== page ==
The World Trade Center was the tallest building in the world and the living symbol of the New York City brand, the American brand, when it was constructed, every bit representing New York City then as the holes in the ground show New York City's resilience now.

But Boston isn't the same thing.  It's a great place with history, collegiate energy, and Northeastern Irishness and thriftiness thrown in there, but a target for terror?

Boston is many things, but it hasn't been about projecting raw power since the Boston Tea Party.  Boston these days is that friend you know and visit, that family member, that college buddy.

It seemed then, as it seems now, unfathomable to me.

When the two brothers decided to attack America, they chose the most Bostonian day of the calendar to do it, too, Patriot's Day.

In Boston, it's a day off, when the Boston Marathon happens.  It's a Patriots Day tradition: the maraton goes on, and the Red Sox play a game with an 11:00 AM start.  It's a day of fun for the residents of Boston - the closest thing to a Senior Skip Day as anywhere in America.

When the terrorists lowered the backpacks in the crowd and detonated the bombs, there were no high-value military reasons for their violence - no public figures to hit, no specific protest to make.  It was there to kill people, as many as possible.  That was the bombers' only goal - to kill Americans.

I heard about the bombings on the modern-day equivalent of the police scanner, the Twitter feed.  One loyal follower I have from the Boston area tweeted a picture of the carnage minutes after it happened.  I had to blink over and over to have the act register in my head.  It couldn't be.  What?  Here?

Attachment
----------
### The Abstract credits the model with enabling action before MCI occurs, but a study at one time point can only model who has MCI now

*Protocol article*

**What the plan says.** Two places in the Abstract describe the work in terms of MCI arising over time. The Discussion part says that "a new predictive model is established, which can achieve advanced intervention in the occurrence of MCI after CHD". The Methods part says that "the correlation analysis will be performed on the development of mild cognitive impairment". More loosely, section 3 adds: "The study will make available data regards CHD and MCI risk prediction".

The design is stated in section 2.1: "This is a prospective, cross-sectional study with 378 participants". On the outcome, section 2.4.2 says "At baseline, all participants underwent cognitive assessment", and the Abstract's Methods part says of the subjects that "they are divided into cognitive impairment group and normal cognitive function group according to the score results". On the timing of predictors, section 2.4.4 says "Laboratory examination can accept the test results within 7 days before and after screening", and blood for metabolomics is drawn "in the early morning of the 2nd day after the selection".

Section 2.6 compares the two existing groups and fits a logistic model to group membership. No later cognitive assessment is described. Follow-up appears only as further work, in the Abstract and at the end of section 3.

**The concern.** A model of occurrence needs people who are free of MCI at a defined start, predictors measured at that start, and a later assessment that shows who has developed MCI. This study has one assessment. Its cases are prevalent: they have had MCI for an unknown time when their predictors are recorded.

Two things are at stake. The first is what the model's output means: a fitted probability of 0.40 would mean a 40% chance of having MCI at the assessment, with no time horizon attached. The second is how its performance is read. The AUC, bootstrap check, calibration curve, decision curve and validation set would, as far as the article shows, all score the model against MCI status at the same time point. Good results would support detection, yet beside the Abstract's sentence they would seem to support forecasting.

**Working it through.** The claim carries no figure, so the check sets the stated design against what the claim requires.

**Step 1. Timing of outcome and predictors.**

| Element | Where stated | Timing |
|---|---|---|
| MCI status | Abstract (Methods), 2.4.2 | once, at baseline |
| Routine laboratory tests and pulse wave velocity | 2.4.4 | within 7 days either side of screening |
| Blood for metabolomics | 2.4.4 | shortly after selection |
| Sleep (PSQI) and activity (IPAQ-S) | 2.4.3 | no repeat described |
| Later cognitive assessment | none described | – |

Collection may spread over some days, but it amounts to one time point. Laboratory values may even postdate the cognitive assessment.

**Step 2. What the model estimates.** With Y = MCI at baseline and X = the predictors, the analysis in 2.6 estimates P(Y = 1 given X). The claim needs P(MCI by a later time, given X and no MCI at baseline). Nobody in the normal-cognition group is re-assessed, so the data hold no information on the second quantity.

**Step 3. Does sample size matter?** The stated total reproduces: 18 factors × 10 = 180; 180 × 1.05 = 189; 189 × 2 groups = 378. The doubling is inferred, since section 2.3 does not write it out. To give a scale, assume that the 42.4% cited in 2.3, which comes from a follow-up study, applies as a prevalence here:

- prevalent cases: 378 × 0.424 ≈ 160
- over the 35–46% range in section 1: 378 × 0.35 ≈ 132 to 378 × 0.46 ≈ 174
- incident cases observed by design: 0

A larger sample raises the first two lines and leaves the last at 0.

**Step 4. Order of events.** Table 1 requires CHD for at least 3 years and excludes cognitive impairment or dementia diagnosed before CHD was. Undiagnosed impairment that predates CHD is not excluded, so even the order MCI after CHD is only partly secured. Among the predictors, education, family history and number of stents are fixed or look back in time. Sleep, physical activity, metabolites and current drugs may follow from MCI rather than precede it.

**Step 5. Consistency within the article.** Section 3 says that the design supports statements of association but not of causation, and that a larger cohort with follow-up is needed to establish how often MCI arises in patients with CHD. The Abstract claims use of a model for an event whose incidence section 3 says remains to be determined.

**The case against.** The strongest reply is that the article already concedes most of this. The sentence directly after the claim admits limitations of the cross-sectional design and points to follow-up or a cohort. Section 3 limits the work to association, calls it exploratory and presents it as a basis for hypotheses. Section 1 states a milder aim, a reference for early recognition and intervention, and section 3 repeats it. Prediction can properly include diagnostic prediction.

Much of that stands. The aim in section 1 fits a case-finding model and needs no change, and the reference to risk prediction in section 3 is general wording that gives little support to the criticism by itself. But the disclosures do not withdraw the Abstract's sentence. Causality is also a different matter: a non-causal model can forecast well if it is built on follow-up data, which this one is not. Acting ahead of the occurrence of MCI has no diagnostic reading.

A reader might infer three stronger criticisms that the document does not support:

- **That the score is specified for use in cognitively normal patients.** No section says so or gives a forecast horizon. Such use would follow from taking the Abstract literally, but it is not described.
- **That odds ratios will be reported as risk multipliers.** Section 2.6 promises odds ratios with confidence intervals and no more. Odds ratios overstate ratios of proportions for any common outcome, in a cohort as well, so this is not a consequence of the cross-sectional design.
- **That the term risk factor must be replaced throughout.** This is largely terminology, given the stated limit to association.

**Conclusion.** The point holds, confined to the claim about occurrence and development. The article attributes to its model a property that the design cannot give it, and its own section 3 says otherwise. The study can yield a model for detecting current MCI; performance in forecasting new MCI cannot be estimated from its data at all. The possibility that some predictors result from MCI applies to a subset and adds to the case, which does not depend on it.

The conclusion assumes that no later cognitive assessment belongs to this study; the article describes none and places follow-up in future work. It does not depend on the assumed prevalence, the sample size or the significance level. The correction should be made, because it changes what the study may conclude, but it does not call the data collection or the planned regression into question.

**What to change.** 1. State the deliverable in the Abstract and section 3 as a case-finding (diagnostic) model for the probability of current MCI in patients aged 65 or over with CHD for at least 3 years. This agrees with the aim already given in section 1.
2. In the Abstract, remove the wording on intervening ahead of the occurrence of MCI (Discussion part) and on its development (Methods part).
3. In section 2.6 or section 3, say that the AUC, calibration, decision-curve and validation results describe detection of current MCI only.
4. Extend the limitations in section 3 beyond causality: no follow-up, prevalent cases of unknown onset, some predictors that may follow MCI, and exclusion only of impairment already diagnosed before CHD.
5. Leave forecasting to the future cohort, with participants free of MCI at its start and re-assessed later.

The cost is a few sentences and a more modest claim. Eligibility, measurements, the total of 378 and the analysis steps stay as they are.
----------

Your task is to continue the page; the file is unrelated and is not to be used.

In the summer of 2012, I walked on that very street with my family to and from the Red Sox game.  A bomb went off on a road I had walked dozens of times, to eat, to watch baseball, to drink beer, to visit people.  There was blood here that day.

And that's, ultimately, what the attack was.  On family.  It's as if someone attacked a family member.

And that's when the Red Sox, improbably, became the personification of the rage Bostonians, or quasi-Bostonians, of which I include myself, had towards a world where someone could actually do something like this.

I know it sounds weird.  Believe me, it's weird to type.  But I think it's true.

To me, that's why the story of the 2013 Red Sox ended with an improbable World Series win.

I remember that first game after the bombings very well.  I remember calling the game up on, and watching it on a delay.  I wanted to make sure we saw every minute of it, the tributes, Sweet Caroline, everything.

Even Big Papi.

I don't know why, but it really was perfect.  It came on the heels of a frantic week of looking at the police scanner of today, Twitter, and the internet, trying to figure out who did it.

During the week, with relative blazing speed, pictures of the bombers came out on security cameras and photos of the scene.  It was a strange form of turning the clock back: victims, now either dead or grievously injured, had returned.  Their lives were normal again.  They were on Senior Skip day, taking in the Marathon, a Boston tradition.

I remember being riveted by the coverage a few days before, staying up until 4AM, watching CNN, Boston's ABC news feed, everything, waiting for them to find out who did this.  I also was obsessed with 9/11 coverage ten years ago, but this felt different.

I think the most important thing to me was that we got them alive.

I wanted - needed - to know why.  Why someone would do this.  Why someone would intentionally wreck the family of Boston, a family in which I felt like I was a part.  I went to bed, hoping, praying, that they would get the guy alive.

In the end, I would get my wish, even though we're no closer to figuring out the "why" now than we were then.

Maybe that's why my grandfather had the police scanner.  Maybe he needed to know what was happening, and why people did what they did.  Maybe he read the newspapers, and saw fires get set, and people get murdered, and wondered "Why?", looking to the papers for answers.